Benevolent leadership and follower performance The mediating role of leader member exchange LMX

Benevolent leadership and follower performance The mediating role of leader member exchange LMX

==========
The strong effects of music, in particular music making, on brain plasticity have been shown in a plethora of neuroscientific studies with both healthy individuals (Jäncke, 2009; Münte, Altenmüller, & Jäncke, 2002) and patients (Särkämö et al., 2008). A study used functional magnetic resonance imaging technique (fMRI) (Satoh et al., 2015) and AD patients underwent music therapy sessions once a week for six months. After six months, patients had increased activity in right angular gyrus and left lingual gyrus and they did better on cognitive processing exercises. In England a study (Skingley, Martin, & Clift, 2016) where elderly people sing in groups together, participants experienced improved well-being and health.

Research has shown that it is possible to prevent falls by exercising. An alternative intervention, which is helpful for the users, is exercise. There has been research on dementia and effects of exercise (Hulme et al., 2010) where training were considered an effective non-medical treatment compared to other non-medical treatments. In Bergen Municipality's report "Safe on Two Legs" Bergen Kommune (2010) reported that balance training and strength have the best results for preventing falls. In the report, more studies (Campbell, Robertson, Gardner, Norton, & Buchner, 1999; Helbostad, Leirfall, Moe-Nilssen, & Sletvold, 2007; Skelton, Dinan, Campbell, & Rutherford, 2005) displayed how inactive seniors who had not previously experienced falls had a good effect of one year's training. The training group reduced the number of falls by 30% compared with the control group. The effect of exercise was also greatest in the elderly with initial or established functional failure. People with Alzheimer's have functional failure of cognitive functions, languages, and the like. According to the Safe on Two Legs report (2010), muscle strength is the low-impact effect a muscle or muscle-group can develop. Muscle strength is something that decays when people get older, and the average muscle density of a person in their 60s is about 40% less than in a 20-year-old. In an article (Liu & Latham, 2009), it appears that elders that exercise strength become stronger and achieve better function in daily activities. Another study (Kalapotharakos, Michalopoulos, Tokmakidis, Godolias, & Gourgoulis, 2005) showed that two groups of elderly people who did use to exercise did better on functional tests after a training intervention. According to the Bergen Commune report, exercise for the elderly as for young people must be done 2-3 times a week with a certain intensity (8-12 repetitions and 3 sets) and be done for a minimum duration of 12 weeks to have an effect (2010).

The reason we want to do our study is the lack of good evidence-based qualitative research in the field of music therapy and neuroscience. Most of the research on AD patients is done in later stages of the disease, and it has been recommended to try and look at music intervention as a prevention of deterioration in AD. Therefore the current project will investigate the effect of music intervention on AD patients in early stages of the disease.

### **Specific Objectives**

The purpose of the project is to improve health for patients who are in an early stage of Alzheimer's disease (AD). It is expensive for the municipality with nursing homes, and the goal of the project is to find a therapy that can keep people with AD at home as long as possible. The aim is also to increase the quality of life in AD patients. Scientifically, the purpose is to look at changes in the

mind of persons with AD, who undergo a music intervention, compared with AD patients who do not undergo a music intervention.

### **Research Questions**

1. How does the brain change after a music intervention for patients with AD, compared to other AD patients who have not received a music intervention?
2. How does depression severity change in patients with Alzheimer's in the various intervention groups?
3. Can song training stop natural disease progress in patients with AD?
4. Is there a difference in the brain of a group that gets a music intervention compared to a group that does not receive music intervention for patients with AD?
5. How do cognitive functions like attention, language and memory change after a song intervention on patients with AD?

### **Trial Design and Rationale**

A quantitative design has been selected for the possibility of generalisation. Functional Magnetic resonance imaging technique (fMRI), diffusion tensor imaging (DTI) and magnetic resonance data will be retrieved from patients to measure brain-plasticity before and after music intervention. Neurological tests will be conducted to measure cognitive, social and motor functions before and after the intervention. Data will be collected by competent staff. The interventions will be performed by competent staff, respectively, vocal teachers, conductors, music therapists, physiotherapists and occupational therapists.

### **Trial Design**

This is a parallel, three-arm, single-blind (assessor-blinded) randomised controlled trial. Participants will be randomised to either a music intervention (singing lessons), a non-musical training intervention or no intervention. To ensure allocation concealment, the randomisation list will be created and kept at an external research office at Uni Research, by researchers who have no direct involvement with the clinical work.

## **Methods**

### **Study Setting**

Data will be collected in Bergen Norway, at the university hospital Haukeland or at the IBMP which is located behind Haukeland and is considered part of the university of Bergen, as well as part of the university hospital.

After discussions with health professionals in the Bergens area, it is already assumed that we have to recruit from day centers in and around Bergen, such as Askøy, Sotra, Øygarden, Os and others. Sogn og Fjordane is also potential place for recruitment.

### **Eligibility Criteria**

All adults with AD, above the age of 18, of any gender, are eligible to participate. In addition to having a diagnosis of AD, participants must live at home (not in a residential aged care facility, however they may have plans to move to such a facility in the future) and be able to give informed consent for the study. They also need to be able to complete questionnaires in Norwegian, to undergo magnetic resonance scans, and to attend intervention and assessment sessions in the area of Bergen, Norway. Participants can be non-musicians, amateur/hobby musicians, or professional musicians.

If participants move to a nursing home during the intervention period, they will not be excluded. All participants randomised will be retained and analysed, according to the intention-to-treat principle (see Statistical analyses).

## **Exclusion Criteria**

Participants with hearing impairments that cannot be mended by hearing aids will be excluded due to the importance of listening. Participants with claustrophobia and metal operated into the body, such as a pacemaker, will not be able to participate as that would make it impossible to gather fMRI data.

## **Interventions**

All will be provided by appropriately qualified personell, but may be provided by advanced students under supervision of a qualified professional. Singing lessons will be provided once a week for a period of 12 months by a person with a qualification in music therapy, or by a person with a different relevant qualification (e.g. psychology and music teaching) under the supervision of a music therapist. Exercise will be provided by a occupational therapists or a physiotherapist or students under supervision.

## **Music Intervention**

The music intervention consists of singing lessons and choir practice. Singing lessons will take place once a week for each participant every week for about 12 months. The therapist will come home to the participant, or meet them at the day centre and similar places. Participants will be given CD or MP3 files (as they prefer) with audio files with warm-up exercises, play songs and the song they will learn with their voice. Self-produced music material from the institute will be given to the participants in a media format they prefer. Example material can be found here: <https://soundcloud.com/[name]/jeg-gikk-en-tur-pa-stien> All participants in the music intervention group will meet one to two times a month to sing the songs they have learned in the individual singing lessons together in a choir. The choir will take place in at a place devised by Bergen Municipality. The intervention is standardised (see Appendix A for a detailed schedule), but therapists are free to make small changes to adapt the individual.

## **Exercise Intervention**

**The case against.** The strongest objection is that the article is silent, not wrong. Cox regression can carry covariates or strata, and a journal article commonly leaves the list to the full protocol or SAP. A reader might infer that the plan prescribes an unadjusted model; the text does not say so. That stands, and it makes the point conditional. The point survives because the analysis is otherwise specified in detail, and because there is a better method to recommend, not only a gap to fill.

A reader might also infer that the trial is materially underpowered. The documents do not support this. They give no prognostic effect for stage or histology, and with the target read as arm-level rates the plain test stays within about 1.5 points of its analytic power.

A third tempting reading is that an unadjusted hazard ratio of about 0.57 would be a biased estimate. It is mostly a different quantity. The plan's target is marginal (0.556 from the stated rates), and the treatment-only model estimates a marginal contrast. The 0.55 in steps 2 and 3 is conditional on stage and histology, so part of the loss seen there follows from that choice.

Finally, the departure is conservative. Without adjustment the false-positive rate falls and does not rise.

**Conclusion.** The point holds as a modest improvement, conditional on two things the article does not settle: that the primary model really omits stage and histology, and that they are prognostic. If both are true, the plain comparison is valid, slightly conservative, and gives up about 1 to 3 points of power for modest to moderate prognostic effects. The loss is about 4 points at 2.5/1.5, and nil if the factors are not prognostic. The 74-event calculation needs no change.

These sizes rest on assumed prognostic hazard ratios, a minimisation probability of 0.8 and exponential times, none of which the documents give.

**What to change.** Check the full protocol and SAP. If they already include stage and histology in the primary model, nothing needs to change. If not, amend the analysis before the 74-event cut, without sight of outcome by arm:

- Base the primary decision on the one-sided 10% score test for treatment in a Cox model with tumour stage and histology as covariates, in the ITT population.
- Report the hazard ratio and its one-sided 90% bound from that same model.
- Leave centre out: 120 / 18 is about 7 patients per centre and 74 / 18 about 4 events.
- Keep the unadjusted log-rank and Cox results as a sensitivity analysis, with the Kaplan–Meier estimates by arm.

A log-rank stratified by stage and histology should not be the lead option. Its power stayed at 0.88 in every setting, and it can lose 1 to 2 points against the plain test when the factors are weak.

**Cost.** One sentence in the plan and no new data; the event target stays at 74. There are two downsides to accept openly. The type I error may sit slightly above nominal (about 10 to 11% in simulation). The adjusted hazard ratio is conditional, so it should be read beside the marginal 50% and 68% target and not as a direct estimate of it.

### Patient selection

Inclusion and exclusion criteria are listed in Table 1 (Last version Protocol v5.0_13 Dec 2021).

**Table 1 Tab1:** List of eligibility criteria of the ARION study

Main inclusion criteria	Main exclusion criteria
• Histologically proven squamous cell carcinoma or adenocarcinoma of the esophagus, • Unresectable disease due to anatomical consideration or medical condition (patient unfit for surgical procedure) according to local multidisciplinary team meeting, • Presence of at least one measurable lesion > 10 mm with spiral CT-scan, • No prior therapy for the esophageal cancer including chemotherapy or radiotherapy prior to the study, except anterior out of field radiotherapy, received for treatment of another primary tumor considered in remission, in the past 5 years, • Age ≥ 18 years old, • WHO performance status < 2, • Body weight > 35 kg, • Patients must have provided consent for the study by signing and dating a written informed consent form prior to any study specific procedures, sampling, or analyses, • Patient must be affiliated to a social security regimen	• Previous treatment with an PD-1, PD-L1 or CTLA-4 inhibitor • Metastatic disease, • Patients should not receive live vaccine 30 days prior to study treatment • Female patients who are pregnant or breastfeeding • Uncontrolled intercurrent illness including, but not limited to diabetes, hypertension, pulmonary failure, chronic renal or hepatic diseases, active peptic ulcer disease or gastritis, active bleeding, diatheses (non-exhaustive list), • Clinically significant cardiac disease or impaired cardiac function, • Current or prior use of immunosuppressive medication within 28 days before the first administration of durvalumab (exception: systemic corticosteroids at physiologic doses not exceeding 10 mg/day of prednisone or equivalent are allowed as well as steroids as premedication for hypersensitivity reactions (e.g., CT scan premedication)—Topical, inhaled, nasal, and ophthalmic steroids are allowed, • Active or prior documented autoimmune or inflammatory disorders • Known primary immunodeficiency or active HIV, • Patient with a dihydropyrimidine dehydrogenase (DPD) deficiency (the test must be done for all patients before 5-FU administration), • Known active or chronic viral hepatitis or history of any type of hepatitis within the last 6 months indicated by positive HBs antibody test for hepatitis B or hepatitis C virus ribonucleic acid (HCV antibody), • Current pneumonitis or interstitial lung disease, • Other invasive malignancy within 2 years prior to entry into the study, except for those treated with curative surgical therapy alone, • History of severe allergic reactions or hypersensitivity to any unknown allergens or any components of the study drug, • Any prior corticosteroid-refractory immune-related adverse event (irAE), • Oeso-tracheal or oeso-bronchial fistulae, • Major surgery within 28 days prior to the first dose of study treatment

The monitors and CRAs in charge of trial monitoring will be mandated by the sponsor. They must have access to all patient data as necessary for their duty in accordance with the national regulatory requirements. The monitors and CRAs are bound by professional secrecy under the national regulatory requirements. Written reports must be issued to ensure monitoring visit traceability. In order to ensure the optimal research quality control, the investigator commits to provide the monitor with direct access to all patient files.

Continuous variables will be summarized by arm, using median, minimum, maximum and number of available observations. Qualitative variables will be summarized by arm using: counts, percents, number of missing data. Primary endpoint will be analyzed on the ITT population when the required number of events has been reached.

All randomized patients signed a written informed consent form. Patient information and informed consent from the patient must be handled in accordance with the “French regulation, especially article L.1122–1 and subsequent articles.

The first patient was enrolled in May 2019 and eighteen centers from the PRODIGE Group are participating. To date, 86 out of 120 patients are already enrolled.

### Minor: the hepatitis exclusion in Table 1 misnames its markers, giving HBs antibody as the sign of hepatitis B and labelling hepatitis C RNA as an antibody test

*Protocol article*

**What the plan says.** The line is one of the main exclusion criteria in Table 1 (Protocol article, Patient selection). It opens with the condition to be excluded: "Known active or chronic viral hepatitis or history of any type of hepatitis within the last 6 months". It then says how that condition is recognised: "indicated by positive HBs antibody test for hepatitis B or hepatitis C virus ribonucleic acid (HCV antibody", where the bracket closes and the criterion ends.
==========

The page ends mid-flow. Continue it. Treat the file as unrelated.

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  Benevolent leadership and follower performance:The mediating role of leader  –  member exchange (LMX) Simon C. H. Chan  &  Wai-ming Mak  Published online: 25 November 2011 # Springer Science+Business Media, LLC 2011 Abstract  This study examines leader   –  member exchange (LMX) as a mediator of the relationship between benevolent leadership and follower task performanceand extra-role performance. Using a sample of 223 leader   –  member dyads in a nonprofit organization in the People ’ s Republic of China, results indicate that  benevolent leadership and LMX are  positively  related to follower task performanceand organizational citizenship behavior towards the organization (OCBO). Findingsalso support that LMX  partially  mediates the relationship between benevolent leadership and follower task performance as well as  fully  mediates the relationship between benevolent leadership and OCBO. Implications for the theory and practice of leadership in Asia are discussed. Keywords  Benevolentleadership.Leader   –  memberexchange (LMX). Nonprofit organizations.Taskperformance.Extra-roleperformanceUnder the umbrella of leadership literature, there are two main contrasting perspectives of leadership research. The first stream of leadership research is basedon the leader-focused approach. Existing studies have examined how leadership behaviors influence follower performance (Podsakoff, MacKenzie, Moorman, &Fetter, 1990). For example, Jung and Avolio (2000) examined the impact of  transformational leadership on follower performance through trust in leader. Thesecond leadership stream is based on the relationship-based approach. Previousworks have explicitly explained leader-to-follower reciprocal social exchangerelationships (Janssen & Van Yperen, 2004; Lam, Huang, & Snape, 2007; Tangirala, Green, & Ramanujam, 2007; Wang, Law, Hackett, Wang, & Chen, 2005). The Asia Pac J Manag (2012) 29:285  –  301DOI 10.1007/s10490-011-9275-3S. C. H. Chan ( * ) :  W.-m. Mak Department of Management and Marketing, The Hong Kong Polytechnic University, Hung Hom,Kowloon, Hong Konge-mail: W.-m. Mak e-mail:   dyadic relationship is termed leader   –  member exchange (LMX) which is defined asthe quality of exchange between leader and follower and the degree of emotionalsupport and exchange of valued resources (Graen & Uhl-Bien, 1995; Wayne &Green, 1993). Researchers have attempted to respond to the call for a theoreticalintegration of leadership behaviors and LMX research (Gerstner & Day, 1997; Graen& Uhl-Bien, 1995; Howell & Hall-Merenda, 1999; Wang et al., 2005). Research on benevolent leadership has received growing interest in Asia as it hasgenerally been considered a desirable leadership style to followers (Farh & Cheng,2000; Wu, Hsu, & Cheng, 2002). Based on the Confucian tradition, this type of  leadership behavior demonstrates individualized, holistic concern for followers ’  personal as well as familial well-being (Farh & Cheng, 2000). A leader expresses benevolence for the return of performance effort from followers (Uhl-Bien & Maslyn,2005). Several empirical studies have demonstrated the positive impact of benevolent leadership on a variety of follower outcomes, such as job satisfaction, commitment,and performance (Cheng, Huang, & Chou, 2002a ; Cheng, Shieh, & Chou, 2002b; Liang, Ling, & Hsieh, 2007). In addition, researchers have identified a need for morestudies of LMX in the Asian context (Hui, Law, & Chen, 1999; Lam et al., 2007). LMX is premised on the notion of reciprocity, and in particular   guanxi  in China,which emphasizes the interpersonal relation between leader and follower (Uhl-Bien &Maslyn, 2003). Despite a substantial body of recent benevolent leadership research(Chen & Kao, 2009; Wang & Cheng, 2010), the explanation of benevolent leadership and LMX on follower performance has not received great attention.Building on social exchange theory (Blau, 1964) and the existing LMXdifferentiation literature (Erdogan & Bauer, 2010; Liden, Erdogan, Wayne, &Sparrowe, 2006; Nishii & Mayer, 2009), we propose to understand the high or low quality of relationship between benevolent leadership and LMX on follower  performance. LMX differentiation defines the degree of variability in the qualityof LMX relationships formed within the work groups. The degree of qualityexchange may vary from high to low between a leader and different followers. Weargue that differentiation may occur on the intention of benevolence of a leader tocreate different individualized care on followers within the work and non-work domain. As a consequence, we contend that an investigation is important to explainhow benevolent leadership and LMX influence follower performance. The mainobjective of this study examines LMX as the mediator between benevolent leadership and follower performance.This study makes two main contributions. First, this study examines whether LMX serves as a mediator of the relationship between benevolent leadership andfollower performance. While past research indicated the full mediation of LMX between transformational leadership and follower performance (e.g., Wang et al.,2005), this study advances the leadership literature by investigating the impact of  benevolent leadership and LMX on follower performance. Second, researchers havenot taken into account elements of other leadership behaviors, such as benevolent leadership, with the relation-based approach of leadership (i.e., LMX) to explainfollower performance in the Chinese context (Hui et al., 1999). To respond to thecall for Chinese leadership research, it is essential to understand the antecedentsand consequences of LMX in the benevolent leadership  –  follower performancerelationship (Dvir, Eden, Avolio, & Shamir, 2002; Pellegrini & Scandura, 2008). 286 S.C.H. Chan, W.-m. Mak   Theory and hypotheses Benevolent leadership is rooted in China  ’ s patriarchal tradition (Farh & Cheng,2000). It has been generally treated as a constructive and most welcome leadership behavior by followers (Cheng et al., 2002a , b; Wu et al., 2002). A benevolent leader  devotes energy to take care, show concern, and encourage followers when theyencounter problems (Farh & Cheng, 2000). He/she expresses interest in the personallife of followers and takes good care of their family members (Aycan, 2006; Cheng,Chou, & Farh, 2000; Farh & Cheng, 2000; Pellegrini & Scandura, 2006, 2008). Benevolent leadership resembles the individualized consideration dimension of transformational leadership, as benevolence provides individualized care andencouragement to followers in the work domain (Cheng, Chou, Wu, Huang, &Farh, 2004; Farh, Liang, Chou, & Cheng, 2008). A benevolent leader would show good care to followers for their career development, provide opportunities to learnfrom mistakes, and teach them how to perform better (Wang & Cheng, 2010). In thenon-work domain, benevolent leadership works beyond individual care of personalinterest in followers by extending to family members. A benevolent leader envisagesa unique dyadic relationship with different followers within the same work groupwhich is similar to the notion of LMX differentiation. It implies that benevolence of a leaderonfollowers may varyuponfollowers ’  contributions and interest. Followersmayhave unequal quality exchange and benefits of individualized care in the work domainand relation of family welfare in the non-work domain by a benevolent leader.The theoretical model of LMX as a mediator of the relationship between benevolent leadership and follower performance is presented in Figure 1.Benevolent leadership and follower performanceBenevolent leadership has been argued as a leadership behavior which incorporatesconcerns for followers and family well-being, maintenance of prestige, andavoidance of humiliating behavior (Pellegrini & Scandura, 2008; Tsui & Farh,1997). The role of benevolence has been viewed as an important element of a leader to enhance follower performance. Existing studies have found a positive impact of  benevolent leadership on follower performance (e.g., Cheng & Jiang, 2000; Farh &Cheng, 2000; Farh et al., 2008). With regard to follower task performance, it is defined as the completion of tasks and work role required by employees (Williams &Anderson, 1991). A benevolent leader can fulfil a role obligation in front of followers, which helps followers to build a more productive work group (Pellegrini& Scandura, 2008). Followers generally accept their job role by engaging in certain Leader-Member Exchange (LMX)Benevolent LeadershipTask PerformanceOrganization CitizenshipBehaviortowards the Organization (OCBO) Figure 1  Research framework Benevolent leadership and follower performance 287  work tasks. As such, benevolent leadership is expected to be positively associatedwith follower task performance.In addition, the reciprocity of the relationship between a benevolent leader andfollower takes the form of genuine gratitude, personal loyalty, or compliance withthe leader  ’ s requests (Farh & Cheng, 2000; Martinez, 2003). When both benevolent  leader and follower respect each party, social harmony exists (Cheng et al., 2002b).In the high-quality exchange relationship, a benevolent leader gives favor tofollowers and followers reciprocate to offers of expanded responsibilities, such asextra-role performance, which is represented by organizational citizenship behavior (OCB). It is defined as  “ individual behavior that is discretionary, not directly or explicitly recognized by the formal reward system, and that in the aggregate promotes the effective functioning of the organization ”  (Organ, 1988: 4). Bydiscretionary, behavior is not an enforceable requirement of the role or the jobdescription (Allen & Rush, 1998). OCB is a type of behavior that takes the initiativeto do extra duty, help colleagues, protect organizational resources, and do more thanthe minimum amount of work (Farh, Earley, & Lin, 1997).In general, the dimensionality of OCB can be divided into organizationalcitizenship behavior towards the organization (OCBO) and organizational citizenship behavior towards the individual (OCBI) (Lee & Allen, 2002; Williams & Anderson,1991). However, this study only focuses on the relationship between benevolent leadership and OCBO for two reasons. First, Lee and Allen (2002) and Huang, Iun,Liu, and Gong (2010) argued that OCBO rather than OCBI is more likely to beinfluenced by leader behavior. OCBO is as an important consequence in leadership behaviors research in the Chinese context. Second, Chen, Tsui, and Farh (2002)suggested that leader-relevant commitment tends to be directly influenced by follower OCBO. Antecedents of different dimensions of OCB may vary which intend to benefit  particular parties (Huang et al., 2010). By showing individualized concern tofollowers, a benevolent leader signals the value of reciprocate effort by followerswho are more likely to engage in behaviors that benefit the organization. A positiverelationship between benevolent leadership and OCBO is expected. Thus: Hypothesis 1  Benevolent leadership is positively related to follower task performanceand OCBO.LMX and follower performanceEmpirical studies have indicated that LMX is positively associated with work attitudes, such as job performance (Bauer & Green, 1996; Gerstner & Day, 1997; Kraimer, Wayne, & Jaworski, 2001; Liden, Wayne, & Sparrowe, 2000) and OCB (Anderson & Williams, 1996; Law, Wang, & Hui, 2010). Research on LMX has  built on social exchange theory (Blau, 1964); the differentiated and mutually beneficial exchange relationships between leader and follower are evident. Masterson,Lewis, Goldman, and Taylor  ’ s (2000) cross-sectional study indicated that LMX and work performance were found to have a positive effect. LMX theory explains that leaders form unique relationships with each follower in which high LMX employeesreceive higher levels of support (Deluga, 1994; Graen, 1976). 288 S.C.H. Chan, W.-m. Mak   LMX literature has shown considerable support to the wide variety of follower task performance (Kacmar, Witt, Zivnuska, & Gully, 2003; Law et al., 2010). The central premise of LMX theory posits that a leader and follower develop mutualtrust, respect, influence, and obligation in their relationship (Graen & Uhl-Bien1995). Leaders can provide relevant support to followers in order to display a highlevel of task performance. In high-quality LMX, followers enjoy their task challengewhich fit with their work value. The opportunity to experience task challenge allowsfollowers to contribute to the meaningfulness of work in the work context. A benevolent leader will encourage followers to undertake more job responsibilities soas to enhance their task performance.Also, high-quality LMX would take on duties beyond formal job requirements,which exhibits a higher level of extra-role performance than expected. Findings haveconfirmed that LMX has a positive impact on OCBs (Law et al., 2010). However,the quality of leader   –  follower relationship may enhance a difference of perceptiontowards OCBO and OCBI (LePine, Erez, & Johnson, 2002). Although a meta-analysisexamined that LMX was more strongly related to individually-focused OCB rather than an organizationally-focused one (Ilies, Nahrgang, & Morgeson, 2007), the natureof the LMX  –  OCB relationship may vary upon potential moderators, such as the in-role perception (Van Dyne, Kamdar, & Joireman, 2008), and supervisors ’  perceivedorganizational support (Erdogan & Enders, 2007). Lee and Allen (2002) identified a  more cognitive-driven approach on the significance of OCBO rather than OCBI. Moreimportantly, studies explained that a leader posts a more direct effect on how followersrespond to their organization in the Chinese context (Chen et al., 2002; Huang et al.,2010). Therefore, we replicated the relationship between LMX and follower task  performance and OCBO: Hypothesis 2  LMX relates positively to follower task performance and OCBO.LMX as a mediator In the existing literature, Wang et al. (2005) provided empirical support for the effect of transformational leadership and high-quality LMX relationships on follower task  performance and OCB. The quality of LMX was indicated as the mediator betweennegative affectivity and performance (Hui et al., 1999). Gerstner and Day (1997) examined the relationship between LMX and performance across a wide range of  jobs and organizations. Bass (1990) stated that high-quality LMX relationshipsmanifest the development of other leadership behaviors such as benevolent leadership. Although few studies revealed that LMX quality was related to benevolent leadership and follower performance (e.g., Cheng et al., 2002b; Lianget al., 2007), researchers did not provide specific explanation on how LMX with benevolent leadership influence follower performance.A rationale to explain how LMX mediates the relationship between benevolent leadership and follower performance is regarding the quality of a social exchangerelationship. According to social exchange theory (Blau, 1964), benevolent leadership provides a broader cultural framework and facilitates conditions in therelationship-building process with followers. The benevolent leader demonstrates as Benevolent leadership and follower performance 289